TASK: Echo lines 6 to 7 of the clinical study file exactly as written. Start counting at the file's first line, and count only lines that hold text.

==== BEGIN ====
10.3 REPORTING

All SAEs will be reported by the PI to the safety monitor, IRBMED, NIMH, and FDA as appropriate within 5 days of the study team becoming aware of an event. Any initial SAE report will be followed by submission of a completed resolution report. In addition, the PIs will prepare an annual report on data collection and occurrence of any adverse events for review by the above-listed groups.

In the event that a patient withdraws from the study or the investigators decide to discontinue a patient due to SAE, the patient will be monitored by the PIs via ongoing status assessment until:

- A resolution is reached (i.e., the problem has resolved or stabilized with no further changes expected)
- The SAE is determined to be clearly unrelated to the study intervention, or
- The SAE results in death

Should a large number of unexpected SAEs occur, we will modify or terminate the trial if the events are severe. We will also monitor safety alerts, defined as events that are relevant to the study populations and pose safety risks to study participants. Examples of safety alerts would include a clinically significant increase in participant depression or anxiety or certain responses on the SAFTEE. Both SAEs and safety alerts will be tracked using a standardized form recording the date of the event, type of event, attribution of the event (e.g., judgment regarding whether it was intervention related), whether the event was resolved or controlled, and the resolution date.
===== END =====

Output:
- The SAE results in death

Should a large number of unexpected SAEs occur, we will modify or terminate the trial if the events are severe. We will also monitor safety alerts, defined as events that are relevant to the study populations and pose safety risks to study participants. Examples of safety alerts would include a clinically significant increase in participant depression or anxiety or certain responses on the SAFTEE. Both SAEs and safety alerts will be tracked using a standardized form recording the date of the event, type of event, attribution of the event (e.g., judgment regarding whether it was intervention related), whether the event was resolved or controlled, and the resolution date.